Most people are not aware that at least a score of Hindu deities is very actively worshiped in Japan. In fact, there are hundreds of shrines to Saraswati alone. There are innumerable representations of Lakshmi, Indra, Brahma, Ganesha, Garuda, and other deities. In fact, deities we have practically forgotten in India, such as Vayu and Varuna are still worshiped in Japan.
Hindu Deities & Indian Culture in Japan
In many ways, I find that Japan has preserved ancient Indian traditions, even when they may have changed here in India. For an instance, in Japan, Saraswati is depicted and venerated not only with the Veena but also remembered for her association with water. (One may recall that Saraswati is originally the personification of the river by that name.) Therefore, she is also worshiped in pools of water in Japan.
The 6th-century Siddham script is preserved in Japan, though we do not use it in India. ‘Beejaksharas’ of Sanskrit in this script are regarded as holy and are given great importance. Each deity has a ‘Beejakshara’ and these are venerated by the people, even though most of them cannot read it.
If you go to Japanese tombs, you find the Sanskrit alphabet. The Japanese cannot read this alphabet, but it is still used to respect the dead. It is very interesting that the 5th-century Siddham script, which has disappeared in India, is still in use in Japan. At Koyasan, they still have a school where Sanskrit is taught with Siddham.
Homa – Hindu Deities and Indian Culture in Japan
Many links in the development of Vajrayana Buddhism can be found in a study of Japanese Buddhism. Today’s Himalayan Buddhism is a later development and has lost the typical ‘havan’ or ‘homa’. I was delighted to find and record the continuance of the tradition of ‘homa’ in some of the most important Japanese Buddhist sects, who call it ‘goma’. Sanskrit sutras are also chanted on the occasion and it is much like the ‘havan’ which we are all familiar with.
Very many words in the Japanese language are from Sanskrit. Sanskrit was also the basis for the formation of the Japanese alphabet ‘Kana’.
In the supermarkets, a major brand of milk products is called ‘Sujata’. The company personnel is taught the story of Sujata who gave sweet rice milk to the Buddha, with which he broke his period of austerity before he gained Enlightenment.
There are deep meanings in Japanese practices which take us back to early developments of philosophy in India. In many ways, philosophic understanding is most well preserved in Japan. Japan has not had the breakdown of cultural norms which India suffered when a colonial education system was created. Therefore, most Indians learned about our own culture from the Western point of view. The dominant and admired language was English, which remains until today. Obviously, all our books and education in schools and universities are rooted in the English vision.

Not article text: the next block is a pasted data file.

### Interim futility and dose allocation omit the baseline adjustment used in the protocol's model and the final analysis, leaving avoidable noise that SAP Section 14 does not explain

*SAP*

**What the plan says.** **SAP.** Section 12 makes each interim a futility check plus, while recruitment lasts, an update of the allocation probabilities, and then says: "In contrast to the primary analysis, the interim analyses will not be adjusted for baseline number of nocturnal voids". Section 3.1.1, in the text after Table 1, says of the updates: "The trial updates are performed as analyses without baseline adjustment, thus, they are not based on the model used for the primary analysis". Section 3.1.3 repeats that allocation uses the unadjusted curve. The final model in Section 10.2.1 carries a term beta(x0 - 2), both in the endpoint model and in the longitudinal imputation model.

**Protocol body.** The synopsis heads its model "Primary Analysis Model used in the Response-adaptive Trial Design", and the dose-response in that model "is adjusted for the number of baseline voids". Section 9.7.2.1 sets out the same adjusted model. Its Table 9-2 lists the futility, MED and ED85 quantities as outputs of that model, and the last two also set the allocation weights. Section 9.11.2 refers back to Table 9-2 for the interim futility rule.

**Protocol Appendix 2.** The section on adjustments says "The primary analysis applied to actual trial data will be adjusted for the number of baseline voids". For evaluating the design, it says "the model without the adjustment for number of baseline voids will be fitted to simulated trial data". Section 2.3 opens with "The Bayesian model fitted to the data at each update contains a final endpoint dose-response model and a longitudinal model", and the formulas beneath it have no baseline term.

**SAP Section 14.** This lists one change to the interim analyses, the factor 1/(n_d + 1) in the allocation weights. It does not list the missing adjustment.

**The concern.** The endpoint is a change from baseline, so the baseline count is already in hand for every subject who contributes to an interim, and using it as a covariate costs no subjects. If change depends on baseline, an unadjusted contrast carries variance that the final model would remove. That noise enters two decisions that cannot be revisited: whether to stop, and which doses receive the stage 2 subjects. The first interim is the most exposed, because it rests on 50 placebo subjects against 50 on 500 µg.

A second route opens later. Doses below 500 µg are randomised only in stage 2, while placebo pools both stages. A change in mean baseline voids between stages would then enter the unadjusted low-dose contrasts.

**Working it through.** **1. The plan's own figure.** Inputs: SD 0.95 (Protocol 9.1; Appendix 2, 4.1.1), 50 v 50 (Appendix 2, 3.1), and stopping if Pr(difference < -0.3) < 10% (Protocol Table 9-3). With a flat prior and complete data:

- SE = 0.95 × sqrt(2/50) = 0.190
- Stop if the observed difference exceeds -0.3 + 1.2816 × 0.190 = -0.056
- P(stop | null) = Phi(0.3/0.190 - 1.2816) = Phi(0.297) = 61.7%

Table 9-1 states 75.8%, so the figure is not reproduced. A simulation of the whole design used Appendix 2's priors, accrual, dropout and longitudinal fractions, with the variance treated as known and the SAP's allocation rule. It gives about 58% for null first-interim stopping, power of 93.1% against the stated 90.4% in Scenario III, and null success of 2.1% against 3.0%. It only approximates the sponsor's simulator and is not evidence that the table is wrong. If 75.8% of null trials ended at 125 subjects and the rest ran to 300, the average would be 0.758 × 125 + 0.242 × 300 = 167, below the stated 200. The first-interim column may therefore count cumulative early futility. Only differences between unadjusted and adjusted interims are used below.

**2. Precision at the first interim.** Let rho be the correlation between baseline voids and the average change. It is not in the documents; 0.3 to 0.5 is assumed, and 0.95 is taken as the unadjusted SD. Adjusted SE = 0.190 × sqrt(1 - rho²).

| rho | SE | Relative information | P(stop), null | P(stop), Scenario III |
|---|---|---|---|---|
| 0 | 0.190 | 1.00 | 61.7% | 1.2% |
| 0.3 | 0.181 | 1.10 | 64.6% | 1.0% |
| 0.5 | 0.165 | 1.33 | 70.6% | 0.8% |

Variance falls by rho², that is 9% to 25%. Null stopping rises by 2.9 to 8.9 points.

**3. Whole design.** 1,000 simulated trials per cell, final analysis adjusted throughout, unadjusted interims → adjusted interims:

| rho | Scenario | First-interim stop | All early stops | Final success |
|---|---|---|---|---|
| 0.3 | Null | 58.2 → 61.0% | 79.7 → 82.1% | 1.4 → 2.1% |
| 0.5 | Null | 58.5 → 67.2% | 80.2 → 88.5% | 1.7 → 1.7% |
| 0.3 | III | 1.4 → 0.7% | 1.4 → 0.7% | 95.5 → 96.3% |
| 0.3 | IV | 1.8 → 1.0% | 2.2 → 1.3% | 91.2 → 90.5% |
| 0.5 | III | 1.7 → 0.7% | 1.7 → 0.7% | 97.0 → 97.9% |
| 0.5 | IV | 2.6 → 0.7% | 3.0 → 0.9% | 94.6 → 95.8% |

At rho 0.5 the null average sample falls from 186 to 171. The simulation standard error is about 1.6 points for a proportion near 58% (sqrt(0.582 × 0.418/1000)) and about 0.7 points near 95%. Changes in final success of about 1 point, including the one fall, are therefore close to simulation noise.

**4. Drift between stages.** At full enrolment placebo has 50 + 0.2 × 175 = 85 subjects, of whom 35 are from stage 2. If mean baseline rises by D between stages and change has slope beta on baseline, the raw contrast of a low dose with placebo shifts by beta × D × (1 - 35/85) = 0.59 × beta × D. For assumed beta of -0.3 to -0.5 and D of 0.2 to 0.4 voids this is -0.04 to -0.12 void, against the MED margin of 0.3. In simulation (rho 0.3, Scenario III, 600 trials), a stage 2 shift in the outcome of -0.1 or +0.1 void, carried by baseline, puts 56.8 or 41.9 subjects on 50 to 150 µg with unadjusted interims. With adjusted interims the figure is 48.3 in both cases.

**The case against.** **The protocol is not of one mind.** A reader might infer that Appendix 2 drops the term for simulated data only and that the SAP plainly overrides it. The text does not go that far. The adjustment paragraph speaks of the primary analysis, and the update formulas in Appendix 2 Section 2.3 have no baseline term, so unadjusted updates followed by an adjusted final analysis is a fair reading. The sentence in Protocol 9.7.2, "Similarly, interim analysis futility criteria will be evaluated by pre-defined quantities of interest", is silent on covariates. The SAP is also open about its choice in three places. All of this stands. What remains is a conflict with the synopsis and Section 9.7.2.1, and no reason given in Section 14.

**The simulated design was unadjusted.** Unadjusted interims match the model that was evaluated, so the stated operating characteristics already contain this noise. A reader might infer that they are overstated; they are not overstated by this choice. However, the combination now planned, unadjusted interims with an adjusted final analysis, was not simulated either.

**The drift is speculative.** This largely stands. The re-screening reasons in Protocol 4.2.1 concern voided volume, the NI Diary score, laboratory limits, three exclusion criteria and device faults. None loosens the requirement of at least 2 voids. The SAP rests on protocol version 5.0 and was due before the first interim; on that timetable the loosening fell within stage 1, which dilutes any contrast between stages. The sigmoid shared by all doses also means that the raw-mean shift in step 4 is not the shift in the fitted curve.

Japan and India
Our relationship with Japan is far closer than Indians seem to be aware of. It is time to understand this and build upon it. It is time, in fact, for the world to learn from the peaceful and civilized outlook which is rooted in ancient India and in the culture of countries like Japan. And it is about time to stop destroying ourselves and the world around us, through unthinking and uncaring commercialism.
People of the “modern” outlook need not be concerned that looking to ancient culture will lead to less economic development. In fact, culture provides discipline, meaning, and concentration in life, which makes us truly successful in all that we do. What is more, it also leads to good health and happiness.
Japan is the one country where Buddhism is flourishing in all its facets. Here, technology and transcendence are living together. The deep-rooted spirit of Buddha’s teachings energies the Japanese people.
Buddhist temples are numerous and vast numbers of people visit them every day. Besides the Buddha, so many ancient Indian deities and practices are preserved in these temples. An Indian feels quite at home in Japan.
Bodhisena Statue, Ryosenji, Nara. In the eighth century, the Indian priest Bodhisena was invited by the Japanese Emperor to Japan. He conducted the eye-opening ceremony of the Great Buddha of the Todaiji temple in 752. Bodhisena is believed to have been in South India.
Saraswati or Benzaiten Shrine, Bentenshu, Osaka. This must be the most impressive and tallest shrine to Saraswati anywhere in the world today.
About Benoy K Behl
Benoy K Behl is a filmmaker, art historian, and photographer who is known for his tireless and prolific output of work over the past 36 years. Behl’s photographic exhibitions have been warmly received in 54 countries around the world. He holds the Limca Book Record for being the most traveled photographer.
Behl’s films, including 26 documentaries on ‘The Paintings of India’, 26 documentaries on ‘The Sculpture of India’, and 26 documentaries on ‘Spectacular India’ have been nationally telecast on prime time in India. Behl’s film on ‘Indian Roots of Tibetan Buddhism’, with interviews with HH Dalai Lama, won the Best Documentary Producer Award at the Madrid International Film Festival 2015.
PS: This is a guest post on ‘Hindu Deities and Indian Culture in Japan’ by Benoy K Behl for IndiTales. His book ‘The Ajanta Caves’ remains my personal favorite to understand the stories hidden in the paintings of Ajanta. It is an honor to have him on this blog. Thank you, Benoy.